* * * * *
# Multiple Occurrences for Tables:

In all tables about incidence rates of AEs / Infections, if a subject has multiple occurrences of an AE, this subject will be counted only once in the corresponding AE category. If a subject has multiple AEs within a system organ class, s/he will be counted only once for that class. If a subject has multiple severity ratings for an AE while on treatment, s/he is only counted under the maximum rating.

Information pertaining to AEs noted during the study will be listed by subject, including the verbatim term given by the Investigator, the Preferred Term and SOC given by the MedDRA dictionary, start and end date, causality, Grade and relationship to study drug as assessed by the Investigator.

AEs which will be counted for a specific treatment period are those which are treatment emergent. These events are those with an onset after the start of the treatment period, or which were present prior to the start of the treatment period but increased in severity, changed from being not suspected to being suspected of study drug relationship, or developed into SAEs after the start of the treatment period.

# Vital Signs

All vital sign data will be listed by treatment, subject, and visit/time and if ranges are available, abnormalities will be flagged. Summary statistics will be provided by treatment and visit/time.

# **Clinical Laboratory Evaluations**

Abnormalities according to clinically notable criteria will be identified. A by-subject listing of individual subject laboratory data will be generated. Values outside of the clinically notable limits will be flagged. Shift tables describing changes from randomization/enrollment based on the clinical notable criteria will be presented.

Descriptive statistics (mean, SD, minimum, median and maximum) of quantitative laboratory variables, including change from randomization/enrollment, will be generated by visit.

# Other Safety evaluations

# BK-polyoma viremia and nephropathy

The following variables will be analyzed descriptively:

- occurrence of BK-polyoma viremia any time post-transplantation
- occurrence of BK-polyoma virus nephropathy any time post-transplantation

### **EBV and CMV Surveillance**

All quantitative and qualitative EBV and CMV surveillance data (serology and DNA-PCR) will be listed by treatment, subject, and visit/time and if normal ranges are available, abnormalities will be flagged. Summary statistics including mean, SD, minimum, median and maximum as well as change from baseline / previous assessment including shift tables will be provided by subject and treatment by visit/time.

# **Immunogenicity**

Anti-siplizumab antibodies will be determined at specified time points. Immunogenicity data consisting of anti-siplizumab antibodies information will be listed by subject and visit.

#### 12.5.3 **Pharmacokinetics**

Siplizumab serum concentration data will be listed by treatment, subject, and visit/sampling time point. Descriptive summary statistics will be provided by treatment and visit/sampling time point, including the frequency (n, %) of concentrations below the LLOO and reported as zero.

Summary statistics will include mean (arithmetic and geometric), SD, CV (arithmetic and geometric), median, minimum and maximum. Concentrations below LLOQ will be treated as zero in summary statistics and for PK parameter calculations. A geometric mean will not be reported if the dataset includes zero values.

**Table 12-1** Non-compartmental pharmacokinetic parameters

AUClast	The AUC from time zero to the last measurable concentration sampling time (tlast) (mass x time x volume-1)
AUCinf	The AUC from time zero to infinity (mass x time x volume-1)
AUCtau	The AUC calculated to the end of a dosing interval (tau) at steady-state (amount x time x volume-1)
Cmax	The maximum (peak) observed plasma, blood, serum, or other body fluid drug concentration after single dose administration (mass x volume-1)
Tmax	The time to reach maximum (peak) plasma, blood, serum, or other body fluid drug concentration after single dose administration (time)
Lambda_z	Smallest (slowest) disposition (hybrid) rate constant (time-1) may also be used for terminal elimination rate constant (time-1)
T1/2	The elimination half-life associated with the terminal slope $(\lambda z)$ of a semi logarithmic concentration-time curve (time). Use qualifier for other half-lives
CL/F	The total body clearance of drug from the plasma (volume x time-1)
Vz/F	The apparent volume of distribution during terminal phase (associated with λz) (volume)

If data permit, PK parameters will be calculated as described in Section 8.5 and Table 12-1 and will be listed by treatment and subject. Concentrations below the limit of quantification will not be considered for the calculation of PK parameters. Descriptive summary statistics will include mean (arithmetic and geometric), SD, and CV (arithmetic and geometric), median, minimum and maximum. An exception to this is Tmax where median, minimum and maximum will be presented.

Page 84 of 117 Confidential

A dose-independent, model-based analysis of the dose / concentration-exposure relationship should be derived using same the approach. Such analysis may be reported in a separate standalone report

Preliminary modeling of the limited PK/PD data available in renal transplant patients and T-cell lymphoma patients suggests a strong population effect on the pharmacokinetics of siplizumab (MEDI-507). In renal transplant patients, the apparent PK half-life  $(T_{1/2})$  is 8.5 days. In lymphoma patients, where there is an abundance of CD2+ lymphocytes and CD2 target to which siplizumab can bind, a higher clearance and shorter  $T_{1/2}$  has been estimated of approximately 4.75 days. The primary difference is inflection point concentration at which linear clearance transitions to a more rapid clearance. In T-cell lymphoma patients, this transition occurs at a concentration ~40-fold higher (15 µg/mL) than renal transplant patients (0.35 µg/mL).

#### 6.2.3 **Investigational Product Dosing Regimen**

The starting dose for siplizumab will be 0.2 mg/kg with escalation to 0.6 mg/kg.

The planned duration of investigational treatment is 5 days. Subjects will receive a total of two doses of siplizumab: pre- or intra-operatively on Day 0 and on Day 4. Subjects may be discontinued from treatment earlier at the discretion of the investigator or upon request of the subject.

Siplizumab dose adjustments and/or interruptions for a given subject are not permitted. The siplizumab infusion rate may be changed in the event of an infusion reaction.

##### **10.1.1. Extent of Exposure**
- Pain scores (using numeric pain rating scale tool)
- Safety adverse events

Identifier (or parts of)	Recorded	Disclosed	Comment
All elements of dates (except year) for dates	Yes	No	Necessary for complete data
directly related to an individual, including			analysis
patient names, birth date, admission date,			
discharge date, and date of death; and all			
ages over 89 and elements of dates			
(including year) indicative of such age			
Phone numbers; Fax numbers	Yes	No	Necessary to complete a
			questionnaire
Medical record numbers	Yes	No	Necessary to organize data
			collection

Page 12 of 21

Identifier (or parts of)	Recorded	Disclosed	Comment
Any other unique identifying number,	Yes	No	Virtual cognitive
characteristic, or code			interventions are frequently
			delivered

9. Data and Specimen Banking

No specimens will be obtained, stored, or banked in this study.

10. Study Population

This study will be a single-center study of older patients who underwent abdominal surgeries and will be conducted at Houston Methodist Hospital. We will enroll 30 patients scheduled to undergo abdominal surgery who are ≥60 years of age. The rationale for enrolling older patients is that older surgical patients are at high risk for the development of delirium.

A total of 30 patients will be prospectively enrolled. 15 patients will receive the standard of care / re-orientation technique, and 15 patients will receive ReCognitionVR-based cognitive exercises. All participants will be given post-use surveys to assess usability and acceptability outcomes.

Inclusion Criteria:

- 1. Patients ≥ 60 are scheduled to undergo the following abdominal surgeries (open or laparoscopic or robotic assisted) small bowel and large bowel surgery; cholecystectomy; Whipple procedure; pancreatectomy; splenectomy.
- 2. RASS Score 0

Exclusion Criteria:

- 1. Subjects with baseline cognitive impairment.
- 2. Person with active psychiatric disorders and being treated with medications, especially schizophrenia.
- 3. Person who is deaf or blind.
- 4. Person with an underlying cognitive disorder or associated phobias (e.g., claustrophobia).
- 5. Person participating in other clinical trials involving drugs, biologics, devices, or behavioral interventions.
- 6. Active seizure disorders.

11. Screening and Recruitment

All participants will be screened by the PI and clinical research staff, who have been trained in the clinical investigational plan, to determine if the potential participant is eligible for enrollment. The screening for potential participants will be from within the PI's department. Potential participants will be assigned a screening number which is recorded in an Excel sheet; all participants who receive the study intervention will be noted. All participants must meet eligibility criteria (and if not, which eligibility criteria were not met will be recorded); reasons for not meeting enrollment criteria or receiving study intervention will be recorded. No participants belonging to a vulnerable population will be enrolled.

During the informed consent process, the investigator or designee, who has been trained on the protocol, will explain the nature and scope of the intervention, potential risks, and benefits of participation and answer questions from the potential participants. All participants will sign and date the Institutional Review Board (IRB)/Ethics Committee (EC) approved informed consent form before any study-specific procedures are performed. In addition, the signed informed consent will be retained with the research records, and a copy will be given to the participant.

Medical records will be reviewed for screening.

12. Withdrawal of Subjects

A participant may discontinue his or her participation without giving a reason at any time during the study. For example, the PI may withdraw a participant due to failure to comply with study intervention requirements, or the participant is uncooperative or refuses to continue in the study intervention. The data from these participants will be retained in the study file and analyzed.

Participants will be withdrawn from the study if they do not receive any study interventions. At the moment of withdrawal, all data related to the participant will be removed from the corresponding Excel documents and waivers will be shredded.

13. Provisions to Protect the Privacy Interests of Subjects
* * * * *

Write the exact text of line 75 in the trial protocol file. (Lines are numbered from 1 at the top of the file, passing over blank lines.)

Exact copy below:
All participants will be screened by the PI and clinical research staff, who have been trained in the clinical investigational plan, to determine if the potential participant is eligible for enrollment. The screening for potential participants will be from within the PI's department. Potential participants will be assigned a screening number which is recorded in an Excel sheet; all participants who receive the study intervention will be noted. All participants must meet eligibility criteria (and if not, which eligibility criteria were not met will be recorded); reasons for not meeting enrollment criteria or receiving study intervention will be recorded. No participants belonging to a vulnerable population will be enrolled.